Poor strike rate of the Congress in Bihar election results may take its toll in other poll-bound states. Impact will be more in states where the Congress is eyeing a coalition, from West Bengal to Tamil Nadu. While an alliance with Left parties in West Bengal has already been announced, it's the DMK in Tamil Nadu with which the Congress is likely to face more hurdles.
The Congress is being blamed for the demoralising result in Bihar for the Mahagathbandhan. The Congress managed to win only 19 out of 70 seats it contested in the state with a strike rate of 27 per cent, poorest among all other allies in the Mahagathbandhan, prompting its own leaders to point fingers.
Veteran leader from Bihar and five-time Lok Sabha MP from Katihar Tariq Anwar conceded, "We need to accept the truth. The grand alliance lost because of the Congress party's weak organisation in the state. We need to introspect the reasons for the loss."
Poor strike rate
There is a worrying trend in the Congress's performance in states where it contested elections in alliance with regional parties.
In Uttar Pradesh, the party contested 2017 assembly polls in alliance with the Samajwadi Party and won just seven out of the 114 seats it contested with a poor strike rate of 6.14 per cent.
In Maharashtra Assembly election, held in 2018, the Congress contested on 147 seats, more than its ally the NCP, which fielded its candidates on 121 seats. But the Congress ended up winning 44 seats -- 10 less than the NCP's tally, with a strike rate of 29.93 per cent.
'Crucial election for DMK, they can't lose'
The impact of the Bihar election results is likely to be felt in Tamil Nadu on the DMK-Congress alliance. In 2016, the Congress contested in 40 seats and won only eight with a strike rate of 19.51 per cent. This was cited as the reason for the victory of AIADMK and the defeat of DMK in that election.
Political oservers anticipate that the DMK, which has roped in political strategist Prashant Kishor for the 2021 assembly polls, may not be keen to repeat the mistake of 2016. The Congress, on the other hand, will not be in a position to push its case very hard.
Political analyst Sumanth C Raman told India Today TV, "The problem for the DMK is that it is a very crucial election and it is the election they can't lose."
"They are out of power for ten years, so they would be keen to ensure that every vote is added into their kitty," he said adding, "The Congress currently commands four to five per cent vote in the state. The DMK will be calculating very carefully how much of damage could the Congress do, and ensure the minimum number of seats that can be shared with its alliance partner."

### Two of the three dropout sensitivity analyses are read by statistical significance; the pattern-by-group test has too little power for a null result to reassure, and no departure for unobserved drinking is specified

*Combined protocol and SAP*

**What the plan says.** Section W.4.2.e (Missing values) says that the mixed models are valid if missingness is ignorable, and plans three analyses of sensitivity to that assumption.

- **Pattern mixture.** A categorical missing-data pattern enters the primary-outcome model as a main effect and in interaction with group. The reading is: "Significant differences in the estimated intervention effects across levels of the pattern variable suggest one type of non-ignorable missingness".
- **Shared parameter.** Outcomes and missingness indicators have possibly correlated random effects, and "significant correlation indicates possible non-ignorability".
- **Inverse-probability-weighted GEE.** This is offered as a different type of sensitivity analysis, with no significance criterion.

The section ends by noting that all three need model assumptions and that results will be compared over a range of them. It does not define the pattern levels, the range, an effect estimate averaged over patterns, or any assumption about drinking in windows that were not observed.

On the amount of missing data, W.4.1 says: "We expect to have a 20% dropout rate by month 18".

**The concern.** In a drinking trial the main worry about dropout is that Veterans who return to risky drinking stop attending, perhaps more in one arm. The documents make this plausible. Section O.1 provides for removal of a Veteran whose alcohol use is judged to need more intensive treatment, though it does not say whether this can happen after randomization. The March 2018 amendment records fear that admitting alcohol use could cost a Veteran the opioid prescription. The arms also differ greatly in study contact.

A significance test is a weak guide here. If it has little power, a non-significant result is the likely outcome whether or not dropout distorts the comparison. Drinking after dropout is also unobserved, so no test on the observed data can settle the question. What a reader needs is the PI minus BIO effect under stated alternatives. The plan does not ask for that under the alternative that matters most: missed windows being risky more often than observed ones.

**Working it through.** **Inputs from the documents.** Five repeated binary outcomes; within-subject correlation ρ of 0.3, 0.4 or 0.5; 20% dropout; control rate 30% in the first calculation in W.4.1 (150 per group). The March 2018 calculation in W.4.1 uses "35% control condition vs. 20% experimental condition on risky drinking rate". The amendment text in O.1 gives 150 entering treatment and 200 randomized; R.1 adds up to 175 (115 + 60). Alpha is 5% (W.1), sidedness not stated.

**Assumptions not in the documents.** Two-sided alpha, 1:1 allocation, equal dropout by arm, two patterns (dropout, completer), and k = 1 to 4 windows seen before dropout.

Another political analyst R Mani is of the opinion that the DMK will take a cautious approach. "I don't think that in the light of Bihar election results, the DMK will jettison the Congress in the 2021 assembly election," he said.
"However, if the DMK comes to power in the 2021 assembly election, it may jettison the Congress in the run-up to the 2024 Lok Sabha election provided the ill-fate of the Congress continues even then," Mani added.
"In Tamil Nadu, there are at least 35-40 constituencies where the Congress has a dedicated vote bank of not less than 7,000 and in at least 10 to 12 constituencies, the party enjoys over 12,000-15,000 votes. I can say that out of 234 constituencies, the Congress can poll 7,000-15,000 votes roughly in 35 to 40 constituencies. There are at least 20 to 25 constituencies, where in the Congress can have around 5000 votes. So, the Congress on its own will end up as a pauper (zero seats)," Mani further said.
But he also added a word of caution. "In all the 234 seats, if the Congress party goes alone without the DMK, it will definitely spoil DMK's chances in at least in 40 constituencies. When the margins are very slim like in the last elections, where in the DMK lost nearly 30 seats with margin of 100 to 5,000 votes, one can imagine the loss the DMK will suffer if it jettisons the congress."
DMK tight lipped for now
The DMK leaders for now are tight lipped. The DMK members who didn't wish to be named said that only the party high command would decide on alliance. This time, the party will focus on winning and only the best moves will be chosen. However, the Congress leaders think it would be imprudent to read too much into Bihar results on a national scale.
Lok Sabha MP from Tamil Nadu and AICC secretary in-charge for Telangana, Manickam Tagore told India Today TV, "Every election is different. There are local factors like organisation strength, candidate selection in constituencies that play a role in deciding the poll outcome."
"The Congress is an important part of the DMK-led alliance in Tamil Nadu which swept the 2019 Lok Sabha polls. We have a strong alliance on the ground and in assembly polls, anti-Modi and anti-Palaniswami sentiments will play a big role because of the unplanned lockdown which hit the MSME sector in the state and the people's mood is visible on the ground."
Murmurs within Left in Bengal
The Congress's poor performance in the Seemanchal region of Bihar which borders West Bengal may also hurt its prospects in the upcoming assembly polls in the state next year.
Part of the Mahagathbandhan or the grand alliance, the Left parties performed much better than the Congress and have blamed it for sinking the coalition ship. There are murmurs that the Bihar results may take its toll on the recently announced Left-Congress alliance in Bengal.
In the 2016 assembly polls, the Congress contested 92 seats and managed to win 44 with a decent strike rate of 47 per cent. The Congress's in-charge of West Bengal affairs, Jitin Prasad has dropped a word of caution. He told India Today TV, "For historical reasons the Left parties contested 200-plus seats and won only 33 seats. Our strike rate was much better. At the end of the day alliances are formed on ideology and common goal."
(with inputs by Akshaya Nath in Chennai)